Many area high school students already have had a taste of college life. Programs that operate during the school year routinely take students out of the high school classroom and into the university. In the District, the Consortium of Colleges and Universities allows D.C. public school students, as well as students from Archbishop Carroll High School, to take introductory classes as part of the High School College Internship Program.

In Montgomery County, qualified high school students can take courses offered by Montgomery College. Similar programs exist in other nearby school districts.

"It's a good way to maintain interest in learning, especially for seniors, who may be suffering from that senior-year slump," says Dale Fulton, director of curriculum for Montgomery County Public Schools.

For many educators, summer programs offered by area colleges for high school students are just another way of continuing to spark interest and excitement about learning.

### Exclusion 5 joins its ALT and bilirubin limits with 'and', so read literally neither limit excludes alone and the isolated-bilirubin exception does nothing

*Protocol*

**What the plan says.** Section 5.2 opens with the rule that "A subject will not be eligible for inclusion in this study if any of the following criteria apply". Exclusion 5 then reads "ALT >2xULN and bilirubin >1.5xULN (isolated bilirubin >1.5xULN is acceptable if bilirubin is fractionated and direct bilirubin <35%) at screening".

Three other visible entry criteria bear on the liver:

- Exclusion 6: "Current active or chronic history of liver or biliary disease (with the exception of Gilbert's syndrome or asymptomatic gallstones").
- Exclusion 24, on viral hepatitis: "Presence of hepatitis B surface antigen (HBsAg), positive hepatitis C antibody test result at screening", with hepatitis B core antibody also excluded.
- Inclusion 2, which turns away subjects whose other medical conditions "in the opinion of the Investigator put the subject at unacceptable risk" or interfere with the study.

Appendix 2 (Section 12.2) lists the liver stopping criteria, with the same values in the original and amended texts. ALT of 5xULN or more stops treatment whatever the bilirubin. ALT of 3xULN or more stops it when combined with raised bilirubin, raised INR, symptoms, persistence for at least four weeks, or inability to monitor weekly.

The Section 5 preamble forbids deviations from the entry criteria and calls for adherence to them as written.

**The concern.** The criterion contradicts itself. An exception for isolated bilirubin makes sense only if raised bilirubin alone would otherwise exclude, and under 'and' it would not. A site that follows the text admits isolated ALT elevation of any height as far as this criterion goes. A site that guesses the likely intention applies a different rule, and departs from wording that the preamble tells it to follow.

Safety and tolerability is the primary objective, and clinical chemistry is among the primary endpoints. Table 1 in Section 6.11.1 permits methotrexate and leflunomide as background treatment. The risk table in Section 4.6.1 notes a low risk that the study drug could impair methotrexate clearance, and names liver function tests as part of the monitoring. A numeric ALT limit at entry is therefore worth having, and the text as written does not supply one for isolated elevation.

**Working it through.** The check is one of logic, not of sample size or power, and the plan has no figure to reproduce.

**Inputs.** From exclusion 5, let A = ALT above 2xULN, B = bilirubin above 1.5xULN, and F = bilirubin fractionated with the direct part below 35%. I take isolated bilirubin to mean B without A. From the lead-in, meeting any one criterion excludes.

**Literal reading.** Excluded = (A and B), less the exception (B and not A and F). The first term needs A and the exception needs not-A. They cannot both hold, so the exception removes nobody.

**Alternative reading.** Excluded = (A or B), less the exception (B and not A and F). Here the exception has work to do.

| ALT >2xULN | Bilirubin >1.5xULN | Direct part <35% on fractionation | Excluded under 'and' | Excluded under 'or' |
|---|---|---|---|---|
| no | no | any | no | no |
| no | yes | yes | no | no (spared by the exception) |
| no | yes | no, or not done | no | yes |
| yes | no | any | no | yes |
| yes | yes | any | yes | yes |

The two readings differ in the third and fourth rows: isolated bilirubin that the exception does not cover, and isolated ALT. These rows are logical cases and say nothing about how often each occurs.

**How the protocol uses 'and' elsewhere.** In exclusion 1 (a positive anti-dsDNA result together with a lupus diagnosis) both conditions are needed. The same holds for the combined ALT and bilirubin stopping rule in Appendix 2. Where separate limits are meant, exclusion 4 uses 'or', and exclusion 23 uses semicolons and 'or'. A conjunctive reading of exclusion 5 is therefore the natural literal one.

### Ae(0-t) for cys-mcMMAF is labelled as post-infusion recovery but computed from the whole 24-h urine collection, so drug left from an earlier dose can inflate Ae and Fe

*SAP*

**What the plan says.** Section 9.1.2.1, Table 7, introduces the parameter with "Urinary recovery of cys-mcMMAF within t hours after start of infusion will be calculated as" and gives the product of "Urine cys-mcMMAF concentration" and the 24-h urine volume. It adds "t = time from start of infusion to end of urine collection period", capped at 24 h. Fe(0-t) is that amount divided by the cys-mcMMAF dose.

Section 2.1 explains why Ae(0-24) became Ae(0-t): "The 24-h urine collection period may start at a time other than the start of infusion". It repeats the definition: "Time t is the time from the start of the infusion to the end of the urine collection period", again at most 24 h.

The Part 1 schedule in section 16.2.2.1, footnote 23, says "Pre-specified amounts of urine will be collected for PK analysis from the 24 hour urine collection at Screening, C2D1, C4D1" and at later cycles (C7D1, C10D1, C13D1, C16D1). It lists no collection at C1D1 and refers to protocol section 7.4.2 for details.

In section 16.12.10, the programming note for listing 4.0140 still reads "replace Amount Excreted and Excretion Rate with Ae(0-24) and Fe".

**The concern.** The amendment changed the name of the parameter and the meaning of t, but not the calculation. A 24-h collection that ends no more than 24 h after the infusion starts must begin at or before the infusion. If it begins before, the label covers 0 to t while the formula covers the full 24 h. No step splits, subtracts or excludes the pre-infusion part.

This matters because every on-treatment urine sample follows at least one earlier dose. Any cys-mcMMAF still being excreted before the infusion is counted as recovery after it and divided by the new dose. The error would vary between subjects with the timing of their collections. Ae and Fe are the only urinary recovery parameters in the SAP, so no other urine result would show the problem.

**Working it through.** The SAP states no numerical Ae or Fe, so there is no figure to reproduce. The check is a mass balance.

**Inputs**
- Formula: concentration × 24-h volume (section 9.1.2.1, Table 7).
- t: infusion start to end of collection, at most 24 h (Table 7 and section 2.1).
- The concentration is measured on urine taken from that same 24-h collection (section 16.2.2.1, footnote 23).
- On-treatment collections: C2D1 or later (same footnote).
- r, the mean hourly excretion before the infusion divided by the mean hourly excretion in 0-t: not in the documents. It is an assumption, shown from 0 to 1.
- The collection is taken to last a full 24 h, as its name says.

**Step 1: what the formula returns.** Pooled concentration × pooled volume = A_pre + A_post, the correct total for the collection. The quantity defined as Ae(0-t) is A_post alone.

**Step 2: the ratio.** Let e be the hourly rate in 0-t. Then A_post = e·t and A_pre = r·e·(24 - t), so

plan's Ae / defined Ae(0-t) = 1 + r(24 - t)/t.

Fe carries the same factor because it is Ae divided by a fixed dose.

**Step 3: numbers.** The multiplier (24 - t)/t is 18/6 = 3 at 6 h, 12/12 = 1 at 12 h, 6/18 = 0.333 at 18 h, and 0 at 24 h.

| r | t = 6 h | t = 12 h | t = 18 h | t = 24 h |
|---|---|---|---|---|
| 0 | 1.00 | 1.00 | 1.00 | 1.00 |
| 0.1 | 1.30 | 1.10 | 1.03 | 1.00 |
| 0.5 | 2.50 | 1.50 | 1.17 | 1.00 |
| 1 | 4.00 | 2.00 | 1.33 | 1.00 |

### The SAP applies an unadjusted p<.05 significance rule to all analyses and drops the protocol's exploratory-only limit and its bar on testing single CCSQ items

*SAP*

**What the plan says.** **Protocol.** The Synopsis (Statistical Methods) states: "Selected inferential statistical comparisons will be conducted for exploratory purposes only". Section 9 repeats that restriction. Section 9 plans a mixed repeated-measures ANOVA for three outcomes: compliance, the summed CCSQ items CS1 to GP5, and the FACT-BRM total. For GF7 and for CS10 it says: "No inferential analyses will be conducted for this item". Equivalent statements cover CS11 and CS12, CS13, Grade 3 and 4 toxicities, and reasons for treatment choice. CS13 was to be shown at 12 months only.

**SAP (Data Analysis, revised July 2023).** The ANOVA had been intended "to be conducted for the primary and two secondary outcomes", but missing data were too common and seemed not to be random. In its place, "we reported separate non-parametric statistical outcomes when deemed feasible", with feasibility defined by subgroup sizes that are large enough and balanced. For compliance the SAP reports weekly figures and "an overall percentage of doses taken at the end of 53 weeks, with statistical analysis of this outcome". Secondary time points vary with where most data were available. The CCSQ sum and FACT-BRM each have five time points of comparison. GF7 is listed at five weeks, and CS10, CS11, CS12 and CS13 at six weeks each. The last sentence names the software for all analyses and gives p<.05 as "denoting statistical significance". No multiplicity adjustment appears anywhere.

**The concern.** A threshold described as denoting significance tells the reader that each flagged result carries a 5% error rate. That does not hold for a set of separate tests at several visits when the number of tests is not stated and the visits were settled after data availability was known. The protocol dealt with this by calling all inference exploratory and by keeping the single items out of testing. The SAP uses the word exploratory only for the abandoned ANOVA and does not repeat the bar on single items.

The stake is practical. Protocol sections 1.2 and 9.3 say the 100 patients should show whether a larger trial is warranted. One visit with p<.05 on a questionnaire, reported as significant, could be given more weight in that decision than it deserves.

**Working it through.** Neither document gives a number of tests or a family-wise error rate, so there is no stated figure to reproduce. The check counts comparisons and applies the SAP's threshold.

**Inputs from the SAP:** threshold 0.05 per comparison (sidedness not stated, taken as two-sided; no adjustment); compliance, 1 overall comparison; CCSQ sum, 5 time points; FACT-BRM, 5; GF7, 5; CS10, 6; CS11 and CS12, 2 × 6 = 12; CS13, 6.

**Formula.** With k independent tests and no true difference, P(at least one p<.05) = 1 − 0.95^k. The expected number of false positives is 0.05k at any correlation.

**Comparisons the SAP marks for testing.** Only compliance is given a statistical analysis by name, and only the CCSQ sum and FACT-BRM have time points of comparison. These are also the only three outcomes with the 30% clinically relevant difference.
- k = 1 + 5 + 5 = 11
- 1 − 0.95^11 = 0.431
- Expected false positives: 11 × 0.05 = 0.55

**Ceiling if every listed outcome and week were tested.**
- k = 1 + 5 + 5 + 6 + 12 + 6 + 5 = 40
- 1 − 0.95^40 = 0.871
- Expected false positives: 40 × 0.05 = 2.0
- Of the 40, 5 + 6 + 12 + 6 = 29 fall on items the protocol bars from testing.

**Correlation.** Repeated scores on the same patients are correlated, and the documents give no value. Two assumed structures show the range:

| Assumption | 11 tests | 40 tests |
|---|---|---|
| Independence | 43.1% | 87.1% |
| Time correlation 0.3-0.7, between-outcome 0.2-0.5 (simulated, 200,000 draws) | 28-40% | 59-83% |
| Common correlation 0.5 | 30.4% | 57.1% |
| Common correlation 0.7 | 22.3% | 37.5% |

"As students, they are moving on a continuum," Mr. Fulton says. "We don't want them just doing nothing. Such opportunities can excite a kid, who can come back to school recharged."

Of course, college summer programs also can work as useful recruiting tools.

Many attract college-bound students from out of the area, but they also draw a fair number of local students attracted by the programs and institutional expertise. Of the 160 students enrolled at Georgetown University's international relations program, for example, 15 are from the District and its surrounding suburbs.

Because many programs require campus residence, dorms are filled at a time when they typically would be empty. Many of the programs have curfews and don't permit alcohol on campus, but parents still must determine whether their teens are mature enough to handle living away from home.